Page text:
Async examples#

The Python language provides keywords for asynchronous operations, i.e., “async” to define coroutines or “await” to schedule asynchronous calls in the event loop (see PEP 492). It is up to packages to implement an event loop, support for these keywords, and more.

The best-known package for this is asyncio. Since both an async package and Qt itself work with event loops, special care must be taken to ensure that both event loops work with each other. asyncio offers a function stop that allows stopping an event loop without closing it. If it is called while a loop is running through run_forever, the loop will run the current batch of callbacks and then exit. New callbacks wil be scheduled the next time run_forever is called.

This approach is highly experimental and does not represent the state of the art of integrating Qt with asyncio. Instead it should rather be regarded more as a proof of concept to contrast asyncio with other async packages such as trio, which offers a dedicated low-level API for more complicated use cases such as this. Specifically, there exists a function start_guest_run that enables running the Trio event loop as a “guest” inside another event loop - Qt’s in our case.

Based on this functionality, two examples for async usage with Qt have been implemented: eratosthenes and minimal:

Async example: Minimal
  • eratosthenes is a more extensive example that visualizes the Sieve of Eratosthenes algorithm. This algorithm per se is not one that is particularly suitable for asynchronous operations as it’s not I/O-heavy, but synchronizing coroutines to a configurable tick allows for a good visualization.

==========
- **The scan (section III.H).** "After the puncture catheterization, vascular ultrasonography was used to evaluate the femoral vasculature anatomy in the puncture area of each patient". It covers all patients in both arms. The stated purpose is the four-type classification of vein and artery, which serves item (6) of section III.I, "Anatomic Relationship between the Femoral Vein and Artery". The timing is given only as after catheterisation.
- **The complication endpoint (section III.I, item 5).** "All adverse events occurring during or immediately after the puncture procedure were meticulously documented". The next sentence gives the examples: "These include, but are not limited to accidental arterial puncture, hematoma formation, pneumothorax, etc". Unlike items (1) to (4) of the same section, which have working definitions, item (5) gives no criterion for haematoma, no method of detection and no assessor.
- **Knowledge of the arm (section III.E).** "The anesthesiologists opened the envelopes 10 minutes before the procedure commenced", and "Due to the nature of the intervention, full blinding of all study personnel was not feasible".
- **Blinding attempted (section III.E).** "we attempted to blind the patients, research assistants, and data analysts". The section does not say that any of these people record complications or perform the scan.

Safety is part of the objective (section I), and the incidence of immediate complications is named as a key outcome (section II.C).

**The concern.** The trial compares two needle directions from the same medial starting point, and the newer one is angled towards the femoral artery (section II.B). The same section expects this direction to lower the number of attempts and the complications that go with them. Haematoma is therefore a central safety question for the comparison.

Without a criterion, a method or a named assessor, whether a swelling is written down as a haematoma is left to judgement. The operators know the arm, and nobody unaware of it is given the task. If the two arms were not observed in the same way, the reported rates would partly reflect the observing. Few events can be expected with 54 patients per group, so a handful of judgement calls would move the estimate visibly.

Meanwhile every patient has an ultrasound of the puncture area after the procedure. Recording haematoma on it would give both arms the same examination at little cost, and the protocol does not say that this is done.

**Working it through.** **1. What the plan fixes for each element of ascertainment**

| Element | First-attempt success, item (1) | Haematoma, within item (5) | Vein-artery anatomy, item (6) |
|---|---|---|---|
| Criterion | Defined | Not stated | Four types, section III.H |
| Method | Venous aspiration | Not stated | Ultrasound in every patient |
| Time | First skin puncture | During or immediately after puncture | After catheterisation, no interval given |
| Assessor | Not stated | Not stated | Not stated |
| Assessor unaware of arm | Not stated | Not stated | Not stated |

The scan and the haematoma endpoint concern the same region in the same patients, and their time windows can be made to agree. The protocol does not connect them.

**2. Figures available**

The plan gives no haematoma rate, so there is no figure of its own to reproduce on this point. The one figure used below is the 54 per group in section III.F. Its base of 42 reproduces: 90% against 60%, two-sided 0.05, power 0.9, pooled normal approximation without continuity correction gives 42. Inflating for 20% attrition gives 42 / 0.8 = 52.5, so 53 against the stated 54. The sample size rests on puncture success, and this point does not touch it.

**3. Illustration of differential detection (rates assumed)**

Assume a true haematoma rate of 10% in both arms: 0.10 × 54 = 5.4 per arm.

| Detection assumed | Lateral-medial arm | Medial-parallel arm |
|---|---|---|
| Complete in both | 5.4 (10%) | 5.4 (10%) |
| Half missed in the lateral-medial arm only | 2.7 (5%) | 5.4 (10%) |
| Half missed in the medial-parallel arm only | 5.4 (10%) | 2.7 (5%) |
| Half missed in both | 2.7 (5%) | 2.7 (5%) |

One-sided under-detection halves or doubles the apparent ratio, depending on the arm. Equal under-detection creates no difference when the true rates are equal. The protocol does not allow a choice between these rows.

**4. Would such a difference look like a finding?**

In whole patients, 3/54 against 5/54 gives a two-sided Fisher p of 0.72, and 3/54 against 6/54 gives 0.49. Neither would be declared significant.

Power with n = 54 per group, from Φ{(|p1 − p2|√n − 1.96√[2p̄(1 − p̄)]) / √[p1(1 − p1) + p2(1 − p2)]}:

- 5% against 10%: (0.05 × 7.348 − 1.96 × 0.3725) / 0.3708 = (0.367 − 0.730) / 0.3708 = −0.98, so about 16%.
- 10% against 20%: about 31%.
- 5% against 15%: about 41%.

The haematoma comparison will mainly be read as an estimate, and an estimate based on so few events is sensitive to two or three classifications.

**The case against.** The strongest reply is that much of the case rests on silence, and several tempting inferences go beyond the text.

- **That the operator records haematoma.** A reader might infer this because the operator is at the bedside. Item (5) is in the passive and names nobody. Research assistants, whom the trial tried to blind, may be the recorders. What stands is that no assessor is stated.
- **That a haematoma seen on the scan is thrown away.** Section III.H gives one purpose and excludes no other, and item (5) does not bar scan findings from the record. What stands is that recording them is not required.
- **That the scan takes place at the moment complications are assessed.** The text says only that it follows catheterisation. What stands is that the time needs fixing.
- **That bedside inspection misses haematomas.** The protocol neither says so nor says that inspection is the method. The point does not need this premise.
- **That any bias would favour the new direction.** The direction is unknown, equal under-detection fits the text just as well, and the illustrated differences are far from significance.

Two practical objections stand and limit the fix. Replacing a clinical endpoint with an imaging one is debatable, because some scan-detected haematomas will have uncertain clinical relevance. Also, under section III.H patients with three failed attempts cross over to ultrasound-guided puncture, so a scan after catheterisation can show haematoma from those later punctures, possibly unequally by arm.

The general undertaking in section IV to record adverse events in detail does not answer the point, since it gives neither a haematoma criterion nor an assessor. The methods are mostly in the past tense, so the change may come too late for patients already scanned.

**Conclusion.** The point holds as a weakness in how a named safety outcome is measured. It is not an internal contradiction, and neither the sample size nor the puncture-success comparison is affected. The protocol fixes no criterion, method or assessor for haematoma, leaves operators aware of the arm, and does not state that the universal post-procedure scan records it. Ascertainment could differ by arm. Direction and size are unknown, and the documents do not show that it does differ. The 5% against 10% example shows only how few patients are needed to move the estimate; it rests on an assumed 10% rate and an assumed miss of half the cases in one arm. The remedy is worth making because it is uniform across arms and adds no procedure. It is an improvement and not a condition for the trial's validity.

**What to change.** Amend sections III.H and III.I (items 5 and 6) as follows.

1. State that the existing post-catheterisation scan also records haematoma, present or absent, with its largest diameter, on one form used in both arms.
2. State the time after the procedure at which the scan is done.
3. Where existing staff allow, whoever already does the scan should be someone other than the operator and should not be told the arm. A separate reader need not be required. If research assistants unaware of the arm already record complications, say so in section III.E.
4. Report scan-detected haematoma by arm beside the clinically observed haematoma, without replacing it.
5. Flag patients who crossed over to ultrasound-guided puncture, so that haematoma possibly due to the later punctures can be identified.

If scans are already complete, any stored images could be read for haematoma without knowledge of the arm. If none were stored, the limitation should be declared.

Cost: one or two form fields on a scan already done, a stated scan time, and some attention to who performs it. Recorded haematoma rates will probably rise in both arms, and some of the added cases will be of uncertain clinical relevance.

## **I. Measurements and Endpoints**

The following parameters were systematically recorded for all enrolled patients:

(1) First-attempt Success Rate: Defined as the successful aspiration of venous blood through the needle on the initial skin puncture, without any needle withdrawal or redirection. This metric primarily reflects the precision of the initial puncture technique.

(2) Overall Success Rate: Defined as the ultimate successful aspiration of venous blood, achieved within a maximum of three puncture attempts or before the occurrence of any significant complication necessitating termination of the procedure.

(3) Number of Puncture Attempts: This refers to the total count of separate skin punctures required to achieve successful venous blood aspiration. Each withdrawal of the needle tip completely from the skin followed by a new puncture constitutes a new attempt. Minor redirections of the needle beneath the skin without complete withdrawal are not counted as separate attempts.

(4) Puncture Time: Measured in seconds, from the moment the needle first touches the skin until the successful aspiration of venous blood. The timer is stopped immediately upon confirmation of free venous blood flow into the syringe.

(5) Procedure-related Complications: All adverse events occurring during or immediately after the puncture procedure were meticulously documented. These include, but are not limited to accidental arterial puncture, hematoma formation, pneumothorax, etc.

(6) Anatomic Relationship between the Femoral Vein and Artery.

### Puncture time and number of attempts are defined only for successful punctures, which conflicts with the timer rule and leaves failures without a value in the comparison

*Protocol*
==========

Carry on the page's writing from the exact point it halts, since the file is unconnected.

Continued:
• minimal is a minimal example featuring a button that triggers an asynchronous coroutine with a sleep. It is designed to highlight which boilerplate code is essential for an async program with Qt and offers a starting point for more complex programs.

Both examples feature:

  1. A window class.

  2. An AsyncHelper class containing start_guest_run plus helpers and callbacks necessary for its invocation. The entry point for the Trio/asyncio guest run is provided as an argument from outside, which can be any async function.

While eratosthenes offloads the asynchronous logic that will run in trio’s/asyncio’s event loop into a separate class, minimal demonstrates that async functions can be integrated into any class, including subclasses of Qt classes.

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